“This film is perfect for students because it’s a film about young people . . . who [are] struggling to find their place in society, in their social circles and find their voice and their confidence,” said Baetz. The emotional yo-yo process that comes along with that, it’s also really relevant in terms of the conversations that any socially and politically engaged student inevitably has been having. It deals with that in a way that genuinely attempts to be fair to all parties and tries to point it in a direction where there’s a compassionate dialogue and I think that’s something that could hopefully be a productive and entertaining fable for any student to enjoy.”

Speak Your Mind will be screened at The Westdale (1014 King St. W.) on Thursday, Nov. 14 and will be followed by a question and answer period with director Cyrus Baetz.


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Photo by Matty Flader / Photo Reporter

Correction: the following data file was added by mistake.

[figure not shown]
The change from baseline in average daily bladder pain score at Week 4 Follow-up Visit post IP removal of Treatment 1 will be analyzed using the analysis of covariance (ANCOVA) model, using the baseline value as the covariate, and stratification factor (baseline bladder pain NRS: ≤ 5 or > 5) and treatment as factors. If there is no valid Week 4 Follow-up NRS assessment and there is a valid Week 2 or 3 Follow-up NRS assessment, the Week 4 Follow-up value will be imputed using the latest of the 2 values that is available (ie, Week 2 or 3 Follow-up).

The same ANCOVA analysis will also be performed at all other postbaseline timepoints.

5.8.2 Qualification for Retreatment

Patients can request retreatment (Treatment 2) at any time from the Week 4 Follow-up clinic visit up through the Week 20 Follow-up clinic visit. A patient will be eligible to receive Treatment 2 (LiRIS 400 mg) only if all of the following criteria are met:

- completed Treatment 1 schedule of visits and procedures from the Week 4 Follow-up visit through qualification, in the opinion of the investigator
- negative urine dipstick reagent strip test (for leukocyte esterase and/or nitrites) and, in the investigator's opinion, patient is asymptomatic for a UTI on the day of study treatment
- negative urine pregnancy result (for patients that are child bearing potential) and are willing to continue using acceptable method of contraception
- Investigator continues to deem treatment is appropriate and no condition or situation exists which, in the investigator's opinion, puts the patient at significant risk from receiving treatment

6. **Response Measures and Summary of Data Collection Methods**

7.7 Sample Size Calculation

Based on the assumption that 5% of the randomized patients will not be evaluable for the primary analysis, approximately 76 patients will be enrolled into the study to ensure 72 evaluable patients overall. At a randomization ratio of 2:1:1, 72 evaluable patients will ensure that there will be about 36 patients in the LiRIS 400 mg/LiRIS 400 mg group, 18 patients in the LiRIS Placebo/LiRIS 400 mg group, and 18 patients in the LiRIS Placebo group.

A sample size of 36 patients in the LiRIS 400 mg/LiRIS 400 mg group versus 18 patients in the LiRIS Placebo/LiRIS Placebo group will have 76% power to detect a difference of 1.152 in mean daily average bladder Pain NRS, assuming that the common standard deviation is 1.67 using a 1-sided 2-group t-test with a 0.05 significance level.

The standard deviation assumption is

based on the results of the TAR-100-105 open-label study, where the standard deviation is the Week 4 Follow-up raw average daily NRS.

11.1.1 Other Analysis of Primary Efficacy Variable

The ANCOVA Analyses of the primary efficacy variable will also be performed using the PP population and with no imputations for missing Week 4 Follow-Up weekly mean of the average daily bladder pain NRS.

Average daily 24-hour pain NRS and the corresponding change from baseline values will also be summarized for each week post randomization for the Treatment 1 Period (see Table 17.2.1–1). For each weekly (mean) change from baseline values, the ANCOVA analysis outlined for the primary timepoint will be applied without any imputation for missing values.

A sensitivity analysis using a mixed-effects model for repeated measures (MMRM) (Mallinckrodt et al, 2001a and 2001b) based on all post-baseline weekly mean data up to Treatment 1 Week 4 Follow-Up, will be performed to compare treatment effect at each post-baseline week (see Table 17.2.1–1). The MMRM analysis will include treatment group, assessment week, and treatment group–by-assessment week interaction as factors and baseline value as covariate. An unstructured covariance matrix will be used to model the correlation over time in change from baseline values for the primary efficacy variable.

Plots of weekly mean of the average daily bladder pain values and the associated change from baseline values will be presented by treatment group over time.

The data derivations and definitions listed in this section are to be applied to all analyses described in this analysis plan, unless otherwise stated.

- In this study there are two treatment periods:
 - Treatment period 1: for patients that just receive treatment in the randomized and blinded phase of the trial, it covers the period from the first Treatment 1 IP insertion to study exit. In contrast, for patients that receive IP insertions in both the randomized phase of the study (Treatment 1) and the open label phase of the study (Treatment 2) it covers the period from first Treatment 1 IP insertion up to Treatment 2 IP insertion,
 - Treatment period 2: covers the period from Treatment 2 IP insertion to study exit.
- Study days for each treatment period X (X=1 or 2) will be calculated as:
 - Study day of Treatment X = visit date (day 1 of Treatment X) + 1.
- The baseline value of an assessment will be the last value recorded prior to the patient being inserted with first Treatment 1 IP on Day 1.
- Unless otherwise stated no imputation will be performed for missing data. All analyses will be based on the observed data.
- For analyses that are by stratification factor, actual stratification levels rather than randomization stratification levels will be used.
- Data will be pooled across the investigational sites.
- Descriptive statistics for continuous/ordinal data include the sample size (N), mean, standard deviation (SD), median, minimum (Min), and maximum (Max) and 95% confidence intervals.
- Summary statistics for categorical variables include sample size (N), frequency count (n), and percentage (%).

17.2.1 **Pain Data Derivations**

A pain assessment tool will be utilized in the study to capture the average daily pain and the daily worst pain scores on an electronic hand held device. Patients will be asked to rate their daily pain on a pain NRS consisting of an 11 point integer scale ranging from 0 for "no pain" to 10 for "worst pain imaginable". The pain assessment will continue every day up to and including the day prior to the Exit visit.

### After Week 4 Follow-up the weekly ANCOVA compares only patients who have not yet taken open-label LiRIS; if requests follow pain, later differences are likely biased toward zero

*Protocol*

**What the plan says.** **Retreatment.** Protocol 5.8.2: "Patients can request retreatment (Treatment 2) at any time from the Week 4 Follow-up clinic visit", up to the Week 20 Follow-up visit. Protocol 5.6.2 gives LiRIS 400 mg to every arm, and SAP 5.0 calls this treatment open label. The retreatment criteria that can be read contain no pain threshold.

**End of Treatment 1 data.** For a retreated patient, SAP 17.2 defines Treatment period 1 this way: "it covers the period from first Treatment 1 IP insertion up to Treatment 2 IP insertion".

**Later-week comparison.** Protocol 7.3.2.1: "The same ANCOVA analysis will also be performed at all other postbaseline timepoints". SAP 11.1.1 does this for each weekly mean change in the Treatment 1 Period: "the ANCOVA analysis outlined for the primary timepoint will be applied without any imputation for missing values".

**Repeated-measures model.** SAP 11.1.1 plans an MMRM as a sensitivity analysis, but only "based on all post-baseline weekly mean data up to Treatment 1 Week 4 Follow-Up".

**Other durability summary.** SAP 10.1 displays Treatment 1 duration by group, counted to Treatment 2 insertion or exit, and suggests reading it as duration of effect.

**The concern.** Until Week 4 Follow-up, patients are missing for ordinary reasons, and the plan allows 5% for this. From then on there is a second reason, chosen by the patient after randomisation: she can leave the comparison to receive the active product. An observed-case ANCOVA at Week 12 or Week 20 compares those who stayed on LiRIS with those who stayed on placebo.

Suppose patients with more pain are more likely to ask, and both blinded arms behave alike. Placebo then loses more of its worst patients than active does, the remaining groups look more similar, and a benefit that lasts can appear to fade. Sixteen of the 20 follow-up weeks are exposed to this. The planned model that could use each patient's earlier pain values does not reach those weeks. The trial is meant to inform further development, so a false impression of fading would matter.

As accelerating technological advancement changes the digital landscape, the role played by social institutions like schools, companies and the government will shift. Students entering the workforce may be faced with the aftershocks of this digital shift and are looking to prepare themselves. 

On Oct. 2, students filled McMaster’s LIVElab to hear Joel Cutcher-Gershenfeld discuss the potential impact of the growing presence of technology in the modern workplace.

Cutcher-Gershenfeld, author of Designing Reality: How to Survive and Thrive in the Third Digital Revolution, is currently a professor at the Heller School for Social Policy and Management at Brandeis University in Waltham, Massachusetts. In his book, he argues that there have been  two “digital revolutions” in the last 50 years — and that we will soon experience a third.